Wrapped in Love (Part II)

When one goes through difficult and dark times, you find out who your friends really are. I’ve been reminded in countless ways that I am greatly blessed and surrounded by caring, loving friends.

My Des Moines MQG friends started making a quilt for Frank as soon as he was diagnosed. In addition, they dropped off a gift card for me each week to use at a healthy grocery store/restaurant near the hospital. When he passed away two weeks later, they decided to finish the quilt anyway, and give it to me. I finally attended a meeting again a few months later, when they presented it to me:photoFrank played the banjo, guitar, and mandolin and was as interested in music as I am fabric. He knew very little about quilts when we started dating, and I remember us visiting a small neighboring town, and they happened to have a mini quilt show on display in the Public Library. He asked a lot of questions, about what makes a quilt a quilt, the layers, the process, block names. He even read some of my quilting books over the years, learned to identify certain traditional blocks (so he could impress my friends by knowing the lingo), and enjoyed visiting quilt shops with me just to see “how one differed from the next”. The fact that this quilt combines his hobby and my hobby–he would have been over the moon for it!

QuiltFull

Twelve different members contributed banjo and guitar blocks on light backgrounds, one member pieced the blocks together, another member pieced the back (using some musical quotes and sheet music fabric:

QuiltBack

QuiltBackLabelthen they passed it along to another member who quilted it (using echoing lines to give it the feel of the music reverberating). There is a label on the back with all of their names.

I love the details in some of these instruments:BanjoCollage1The inside of that red banjo (above) says “hope” the brown and blue banjo (top right) says “pure grace” on the bridge (at the bottom of the strings). The guitar below has tiny musical notes inside the sound hole:GuitarBanjoCollage3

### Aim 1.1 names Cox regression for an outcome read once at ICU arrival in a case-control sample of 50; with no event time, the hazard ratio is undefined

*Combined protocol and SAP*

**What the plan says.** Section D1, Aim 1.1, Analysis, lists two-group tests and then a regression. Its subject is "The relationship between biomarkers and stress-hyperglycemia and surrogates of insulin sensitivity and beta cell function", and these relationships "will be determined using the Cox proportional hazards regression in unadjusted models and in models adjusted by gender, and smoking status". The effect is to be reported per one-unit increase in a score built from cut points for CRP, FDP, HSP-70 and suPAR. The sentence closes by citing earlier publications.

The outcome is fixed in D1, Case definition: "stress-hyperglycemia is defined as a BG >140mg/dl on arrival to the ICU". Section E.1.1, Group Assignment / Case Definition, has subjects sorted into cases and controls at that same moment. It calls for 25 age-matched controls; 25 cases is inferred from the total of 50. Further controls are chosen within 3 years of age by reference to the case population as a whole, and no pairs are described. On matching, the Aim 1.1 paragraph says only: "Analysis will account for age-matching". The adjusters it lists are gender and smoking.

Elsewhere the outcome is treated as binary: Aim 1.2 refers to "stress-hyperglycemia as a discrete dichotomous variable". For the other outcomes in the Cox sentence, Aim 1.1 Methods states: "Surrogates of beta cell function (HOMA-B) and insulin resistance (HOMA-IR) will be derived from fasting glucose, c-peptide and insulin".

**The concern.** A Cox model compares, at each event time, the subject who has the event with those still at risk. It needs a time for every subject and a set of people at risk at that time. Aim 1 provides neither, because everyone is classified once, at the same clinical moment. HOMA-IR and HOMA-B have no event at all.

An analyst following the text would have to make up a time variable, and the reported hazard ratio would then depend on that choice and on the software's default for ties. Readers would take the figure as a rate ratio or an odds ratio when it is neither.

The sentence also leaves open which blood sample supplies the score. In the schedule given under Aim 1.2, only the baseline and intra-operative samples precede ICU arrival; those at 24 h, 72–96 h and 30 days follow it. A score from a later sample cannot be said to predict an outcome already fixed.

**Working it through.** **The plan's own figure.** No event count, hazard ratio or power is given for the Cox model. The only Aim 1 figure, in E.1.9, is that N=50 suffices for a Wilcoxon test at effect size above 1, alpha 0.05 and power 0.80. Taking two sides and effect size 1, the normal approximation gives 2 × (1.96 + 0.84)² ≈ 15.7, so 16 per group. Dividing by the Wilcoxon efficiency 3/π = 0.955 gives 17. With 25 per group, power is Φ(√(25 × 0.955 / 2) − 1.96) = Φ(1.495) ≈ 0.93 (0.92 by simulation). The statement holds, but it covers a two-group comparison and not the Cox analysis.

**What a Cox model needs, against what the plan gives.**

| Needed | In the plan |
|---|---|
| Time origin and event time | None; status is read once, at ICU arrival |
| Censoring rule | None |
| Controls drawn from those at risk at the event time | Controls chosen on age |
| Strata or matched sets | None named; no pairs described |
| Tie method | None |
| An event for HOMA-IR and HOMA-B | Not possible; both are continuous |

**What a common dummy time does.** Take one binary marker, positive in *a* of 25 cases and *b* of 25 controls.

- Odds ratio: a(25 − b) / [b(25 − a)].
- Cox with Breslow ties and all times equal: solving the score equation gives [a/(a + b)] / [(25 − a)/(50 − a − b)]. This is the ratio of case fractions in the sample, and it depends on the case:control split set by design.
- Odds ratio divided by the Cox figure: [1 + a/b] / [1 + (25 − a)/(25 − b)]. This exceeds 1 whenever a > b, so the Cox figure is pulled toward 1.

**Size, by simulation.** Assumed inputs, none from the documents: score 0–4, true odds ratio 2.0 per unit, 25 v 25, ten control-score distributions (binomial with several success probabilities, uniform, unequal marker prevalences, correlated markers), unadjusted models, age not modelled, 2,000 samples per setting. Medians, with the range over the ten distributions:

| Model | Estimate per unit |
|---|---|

GuitarCollage1It’s a shame he never got to see this quilt, he would have been so impressed and so touched. I am. It reminds me of him, and as I said, the fact that it combines our favorite hobbies makes it all the more special.   QuiltFrontBottomCenterThank you, again, for everything.

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Couldn’t Resist Sharing…

As a follow-up to Friday’s post:
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Yea, it would be even more hilarious if it weren’t so to the point.  Creatives, Sewists, Quilters, Seamstresses, Designers, Artists (whatever you label yourself):  Value yourself, your time, and your expertise enough to charge appropriately for IT. 

And my sister’s friend sent a photo of her daughter, Amelia, the adorable little recipient of the Lilly Pilly quilt I made:

Amelia and Her Quilt

This was taken after I left their home, when she stopped jumping on the quilt and bed, and was admiring her new treasure.  Makes my heart smile. 🙂

Lilly Pilly Twin – Making a Quilt for a Commission

There are some lovely quilt pics below, but first a few words on how I handle sewing and quilting on commission:

I’ve made quilts for commission before, as well as clothing, sewing alterations, etc; usually for clients I do not know but who find me through word-of-mouth, or a recommendation from the shop where I used to work. The biggest challenge is always trying to estimate one’s man-hours up front.  My advice for calculating your time; break it down into steps of the project. How long you expect it to take you to cut everything out?  How long will it take to piece, how long will basting AND quilting take you (or if you plan to hire a long-armer, find out their cost up-front), and how long to make binding, attach the binding and label the quilt?  Don’t forget any steps as you want to try to estimate your time as closely as you can.  Once you total up your man-hours, decide on an hourly rate for yourself (I use $15, currently, but I may give myself a raise soon as it’s been at $15 for a while now) and multiply that by the total hours.  Then, add 20%.  YES.  Add 20% to the total estimated cost of your labor.  Why? To cover your butt when you grossly underestimate your time; because you will.  We always do.  Now, this doesn’t mean I take advantage of my customers.  On the contract (ALWAYS have a written agreement before you purchase anything) I include a note that labor is estimated to the best of my ability, but should it take less time to make than estimated, the customer will be discounted accordingly.   The client will appreciate the discount, appreciate the clarity and your professionalism, and it’s is always easier to discount something, than it is to go back and ask for more money.